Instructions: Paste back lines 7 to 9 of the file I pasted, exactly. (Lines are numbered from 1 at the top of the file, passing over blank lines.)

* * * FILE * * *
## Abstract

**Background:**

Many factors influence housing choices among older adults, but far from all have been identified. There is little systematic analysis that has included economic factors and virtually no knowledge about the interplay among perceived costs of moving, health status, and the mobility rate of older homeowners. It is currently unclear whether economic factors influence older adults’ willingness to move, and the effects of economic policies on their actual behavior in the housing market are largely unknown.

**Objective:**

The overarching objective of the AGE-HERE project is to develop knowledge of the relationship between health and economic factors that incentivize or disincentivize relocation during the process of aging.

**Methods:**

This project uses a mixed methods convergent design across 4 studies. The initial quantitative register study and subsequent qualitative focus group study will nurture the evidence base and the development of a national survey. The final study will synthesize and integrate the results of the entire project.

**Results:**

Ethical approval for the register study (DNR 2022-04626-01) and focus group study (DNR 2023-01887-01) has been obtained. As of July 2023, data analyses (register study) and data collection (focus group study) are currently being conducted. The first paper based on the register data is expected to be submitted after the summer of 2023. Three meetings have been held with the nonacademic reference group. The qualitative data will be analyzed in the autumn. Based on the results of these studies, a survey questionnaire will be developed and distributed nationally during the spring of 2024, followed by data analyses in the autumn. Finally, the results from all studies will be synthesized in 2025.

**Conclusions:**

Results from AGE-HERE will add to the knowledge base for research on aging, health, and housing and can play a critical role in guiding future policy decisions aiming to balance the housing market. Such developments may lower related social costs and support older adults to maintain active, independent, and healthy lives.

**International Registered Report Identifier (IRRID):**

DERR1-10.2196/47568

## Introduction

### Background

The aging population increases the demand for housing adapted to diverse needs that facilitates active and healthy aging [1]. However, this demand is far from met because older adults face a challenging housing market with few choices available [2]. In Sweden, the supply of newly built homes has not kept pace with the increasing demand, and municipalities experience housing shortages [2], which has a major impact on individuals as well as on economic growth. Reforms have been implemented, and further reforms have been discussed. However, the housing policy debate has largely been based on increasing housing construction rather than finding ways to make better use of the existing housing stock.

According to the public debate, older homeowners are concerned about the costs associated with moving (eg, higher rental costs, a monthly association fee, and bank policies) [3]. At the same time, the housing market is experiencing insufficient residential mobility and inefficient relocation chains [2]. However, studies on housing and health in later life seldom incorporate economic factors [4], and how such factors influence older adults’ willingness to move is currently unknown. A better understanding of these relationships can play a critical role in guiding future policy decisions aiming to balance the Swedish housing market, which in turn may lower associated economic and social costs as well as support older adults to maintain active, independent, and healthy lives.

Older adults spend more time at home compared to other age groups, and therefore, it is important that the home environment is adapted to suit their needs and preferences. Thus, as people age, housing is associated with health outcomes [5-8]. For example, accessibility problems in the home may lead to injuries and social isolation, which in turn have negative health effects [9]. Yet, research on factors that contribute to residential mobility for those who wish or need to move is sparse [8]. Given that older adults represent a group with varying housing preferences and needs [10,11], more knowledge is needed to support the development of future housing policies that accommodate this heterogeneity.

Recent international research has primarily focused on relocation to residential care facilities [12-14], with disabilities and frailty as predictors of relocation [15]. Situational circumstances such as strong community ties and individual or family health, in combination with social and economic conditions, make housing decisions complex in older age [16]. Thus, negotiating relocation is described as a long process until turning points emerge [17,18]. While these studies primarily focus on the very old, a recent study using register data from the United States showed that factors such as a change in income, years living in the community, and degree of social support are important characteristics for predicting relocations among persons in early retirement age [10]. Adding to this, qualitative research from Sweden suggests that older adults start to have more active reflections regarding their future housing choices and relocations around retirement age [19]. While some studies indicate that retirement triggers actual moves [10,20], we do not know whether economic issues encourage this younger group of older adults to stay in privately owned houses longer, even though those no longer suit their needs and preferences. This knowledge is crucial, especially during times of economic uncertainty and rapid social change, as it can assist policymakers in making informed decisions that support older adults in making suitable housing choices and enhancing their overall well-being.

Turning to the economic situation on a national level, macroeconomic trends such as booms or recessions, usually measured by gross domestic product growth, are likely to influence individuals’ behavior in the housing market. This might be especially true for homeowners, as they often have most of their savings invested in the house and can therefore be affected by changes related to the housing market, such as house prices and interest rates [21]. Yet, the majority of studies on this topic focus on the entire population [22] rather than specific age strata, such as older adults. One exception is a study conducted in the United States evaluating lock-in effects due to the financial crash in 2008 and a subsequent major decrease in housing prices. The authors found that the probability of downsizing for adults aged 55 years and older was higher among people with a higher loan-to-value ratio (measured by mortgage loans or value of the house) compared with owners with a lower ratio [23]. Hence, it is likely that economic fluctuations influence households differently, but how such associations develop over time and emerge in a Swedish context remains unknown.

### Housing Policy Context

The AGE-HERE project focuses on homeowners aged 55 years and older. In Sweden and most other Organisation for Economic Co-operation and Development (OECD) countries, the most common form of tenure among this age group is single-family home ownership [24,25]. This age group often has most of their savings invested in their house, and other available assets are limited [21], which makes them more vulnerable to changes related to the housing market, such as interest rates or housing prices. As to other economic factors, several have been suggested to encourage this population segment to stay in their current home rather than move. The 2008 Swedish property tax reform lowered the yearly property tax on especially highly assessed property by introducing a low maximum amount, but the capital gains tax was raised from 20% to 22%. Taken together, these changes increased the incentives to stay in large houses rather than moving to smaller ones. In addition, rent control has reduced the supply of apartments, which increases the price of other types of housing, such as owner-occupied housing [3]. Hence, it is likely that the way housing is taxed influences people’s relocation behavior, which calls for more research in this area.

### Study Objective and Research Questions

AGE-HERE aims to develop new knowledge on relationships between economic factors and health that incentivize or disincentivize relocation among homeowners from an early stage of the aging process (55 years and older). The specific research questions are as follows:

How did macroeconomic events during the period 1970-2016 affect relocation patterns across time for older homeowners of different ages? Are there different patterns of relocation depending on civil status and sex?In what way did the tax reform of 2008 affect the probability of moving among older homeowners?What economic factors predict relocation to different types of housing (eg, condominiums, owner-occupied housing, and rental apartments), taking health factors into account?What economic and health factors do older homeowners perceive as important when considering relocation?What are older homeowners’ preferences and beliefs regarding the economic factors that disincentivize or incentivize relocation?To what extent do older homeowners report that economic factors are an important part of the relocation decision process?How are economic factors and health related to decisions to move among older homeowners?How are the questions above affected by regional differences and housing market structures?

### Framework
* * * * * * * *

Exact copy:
This project uses a mixed methods convergent design across 4 studies. The initial quantitative register study and subsequent qualitative focus group study will nurture the evidence base and the development of a national survey. The final study will synthesize and integrate the results of the entire project.

**Results:**

Ethical approval for the register study (DNR 2022-04626-01) and focus group study (DNR 2023-01887-01) has been obtained. As of July 2023, data analyses (register study) and data collection (focus group study) are currently being conducted. The first paper based on the register data is expected to be submitted after the summer of 2023. Three meetings have been held with the nonacademic reference group. The qualitative data will be analyzed in the autumn. Based on the results of these studies, a survey questionnaire will be developed and distributed nationally during the spring of 2024, followed by data analyses in the autumn. Finally, the results from all studies will be synthesized in 2025.